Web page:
Deanna Pogorelc: Sure. What about a sprain and/or a strain? And what's the difference between those two, and do they happen kind of immediately like that?
Dr. William Seitz: They can or it can be repetitive. So a sprain is a partial tearing or a stretch of a ligament. Ligaments are very stout, structures which are not very compliant, and they hold the joint together securely. A strain usually is a partial injury to a muscle, if you will, and that can happen in the muscle belly. It can happen where the muscle and the tendon come together. And so that can be the source of soreness. The sprain can heal if it's on its own, but if there's a throwing athlete that keeps throwing, it can become a chronic problem and then suddenly things get out of control and that's when we have to do surgeries like the Tommy John's surgery.
Deanna Pogorelc: Right. So if someone has elbow pain and maybe isn't sure exactly what caused it, or maybe they did have some kind of fall or accident, what are some signs that it's kind of an emergency and they need to seek medical help right away?
Dr. William Seitz: Sure. Well, certainly, if it feels unstable, if it feels that it's going to come out of place, if it feels so painful that you can't bend it. You should be able to touch your shoulder with your hand and you should be able to straighten your arm out at least within 10 degrees of being straight. Obviously, if there's been a disruption and there's something unstable, it can look deformed, it can look out of place, and that should be certainly a red flag. In addition, if you know you have a known injury and it hasn't gotten better and it's swollen, that's something that should raise a red flag.
Dr. William Seitz: Finally there are things that can cause an infection in the elbow, if you have a lowered immune system, if you've had a scrape or a cut, abrasion, and suddenly your elbow swells up and gets very, very painful. There's a bursa on the back of your elbow called the olecranon bursa. That's what the tip of the elbow is called, the olecranon. And that can fill with fluid or infectious fluid, and that can become an infected bursa.
Dr. William Seitz: And finally, any sign where suddenly there's severe pain emanating down into the hand, if you start to feel numbness or tingling, again, depending on which fingers. The median nerve here in the front usually radiates down towards the palm. The radial nerve on the outside radiates down towards to the wrist on the outside. And the ulna nerve, the so-called funny bone, if you will, is back here on the inner side of the elbow. And that gives you feeling in the last two fingers. So again, anything that has persistent, not just transient, but persistent neurologic symptoms, much as we might see in a carpal tunnel in the wrist, should also be considered something that should be investigated.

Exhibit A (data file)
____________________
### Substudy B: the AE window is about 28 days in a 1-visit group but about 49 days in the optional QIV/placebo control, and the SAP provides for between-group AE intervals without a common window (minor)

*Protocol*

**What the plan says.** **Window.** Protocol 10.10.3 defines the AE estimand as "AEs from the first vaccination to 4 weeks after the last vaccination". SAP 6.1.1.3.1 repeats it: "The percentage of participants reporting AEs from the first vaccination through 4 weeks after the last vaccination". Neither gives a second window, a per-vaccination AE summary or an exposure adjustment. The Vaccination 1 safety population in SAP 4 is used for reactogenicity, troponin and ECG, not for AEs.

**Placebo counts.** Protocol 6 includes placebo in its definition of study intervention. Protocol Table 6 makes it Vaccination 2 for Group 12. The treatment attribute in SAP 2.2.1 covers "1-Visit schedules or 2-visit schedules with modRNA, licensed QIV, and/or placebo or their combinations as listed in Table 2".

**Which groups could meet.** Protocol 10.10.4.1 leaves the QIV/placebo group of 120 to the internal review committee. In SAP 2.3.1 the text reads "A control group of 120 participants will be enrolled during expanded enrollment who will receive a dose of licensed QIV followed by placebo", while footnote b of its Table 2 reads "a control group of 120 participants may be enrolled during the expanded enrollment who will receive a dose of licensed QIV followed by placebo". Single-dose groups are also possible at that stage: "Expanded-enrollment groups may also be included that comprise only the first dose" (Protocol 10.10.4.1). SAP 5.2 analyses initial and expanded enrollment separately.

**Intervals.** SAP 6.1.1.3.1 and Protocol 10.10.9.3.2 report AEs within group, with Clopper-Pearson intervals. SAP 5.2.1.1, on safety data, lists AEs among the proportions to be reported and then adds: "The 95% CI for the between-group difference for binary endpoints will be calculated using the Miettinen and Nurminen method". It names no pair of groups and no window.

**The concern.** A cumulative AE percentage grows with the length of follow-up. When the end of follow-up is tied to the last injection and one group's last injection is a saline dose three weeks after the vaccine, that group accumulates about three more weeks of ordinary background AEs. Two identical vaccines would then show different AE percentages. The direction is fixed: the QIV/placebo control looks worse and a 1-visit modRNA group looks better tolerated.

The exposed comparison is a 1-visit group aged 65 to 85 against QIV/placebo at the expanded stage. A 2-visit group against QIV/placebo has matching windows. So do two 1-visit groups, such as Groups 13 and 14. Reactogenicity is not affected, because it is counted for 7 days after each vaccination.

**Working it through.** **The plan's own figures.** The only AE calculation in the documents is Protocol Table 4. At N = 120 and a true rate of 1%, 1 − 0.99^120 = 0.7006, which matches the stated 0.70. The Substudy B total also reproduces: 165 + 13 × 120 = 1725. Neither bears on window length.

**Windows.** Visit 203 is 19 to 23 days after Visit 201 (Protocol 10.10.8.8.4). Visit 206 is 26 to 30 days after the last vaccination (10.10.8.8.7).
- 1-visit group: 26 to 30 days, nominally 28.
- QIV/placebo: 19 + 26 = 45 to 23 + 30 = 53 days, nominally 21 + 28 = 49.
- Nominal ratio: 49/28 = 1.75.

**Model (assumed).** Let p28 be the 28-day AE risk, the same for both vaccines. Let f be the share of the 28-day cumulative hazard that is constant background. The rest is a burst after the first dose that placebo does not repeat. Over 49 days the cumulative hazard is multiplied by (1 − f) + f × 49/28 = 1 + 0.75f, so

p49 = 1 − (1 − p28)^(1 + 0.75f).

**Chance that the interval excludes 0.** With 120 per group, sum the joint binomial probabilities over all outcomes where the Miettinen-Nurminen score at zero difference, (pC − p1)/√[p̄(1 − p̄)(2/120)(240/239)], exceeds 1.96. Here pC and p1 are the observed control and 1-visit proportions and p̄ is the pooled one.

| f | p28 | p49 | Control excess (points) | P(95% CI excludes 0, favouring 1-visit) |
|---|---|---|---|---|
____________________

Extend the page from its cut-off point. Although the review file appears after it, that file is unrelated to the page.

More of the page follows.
Deanna Pogorelc: Sure. And you mentioned the funny bone, which I think is interesting. So when you kind of get that sensation of hitting your funny bone, is there anything damaging happening there or it's totally fine?
Dr. William Seitz: Maybe, but more often than not it's not. It depends. Lean people have the potential for having their nerve here ... the ulna nerve comes down the posterior inner side of your upper arm, goes right behind a little prominent bone here called the medial epicondyle and then it comes down and it goes in between the wrist flexor here, the muscle, and it innovates some of the finger flexor muscles down below and then finally down into the small muscles of the hand.
Dr. William Seitz: The restraining ligaments to that nerve, which are not very stout, can be stretched out either because you have big strong triceps that's pushing it out or because the person is very lean and long and just, when you're lifting, that nerve can start to slip over. So it can just simply be irritated by snapping back and forth over this inner portion. And sometimes there are little muscles in there that don't belong that can cause pressure on the nerve. There can be bands of tight fibrous tissue, which can cause pressure on the nerve. And any of those can give you the sensation of numbness and tingling in the last two fingers.
Deanna Pogorelc: So what about just some occasional soreness? Maybe I'm a tennis player, whenever I have some elbow soreness, how would you go about ... is that something I also need to see a physician about or can I do some ice?
Dr. William Seitz: Yeah. I think if there's no neurologic symptoms and you just start getting some soreness, that may be that you've either done too much too quickly or you've accumulated a fair amount of wear. It might be a good idea to just lay off for a while. There are a little braces that you can wear on your form that provide compression, which help prevent a little bit of pull through. More often than not, it's what's called a lateral epicondylitis, which is a fancy name for tennis elbow, but there are tendons which attach onto the elbow. And in fact, what happens to them is that they get a little bit of wear and tear. It's not really a true tendonitis. It's what we call a tendinosis, a little bit of degeneration. Treatment for that is to let it heal and just avoid the provocative activities. But again, you can wear a little splint at night to take the pressure off when you're sleeping because you don't realize what position your arms in when you sleep. You can take some anti-inflammatory medicine that's prescribed by your physician, and you can just avoid provocative activities.
Deanna Pogorelc: Yeah. Can the elbow joint be replaced, and what's a case when that would need to happen?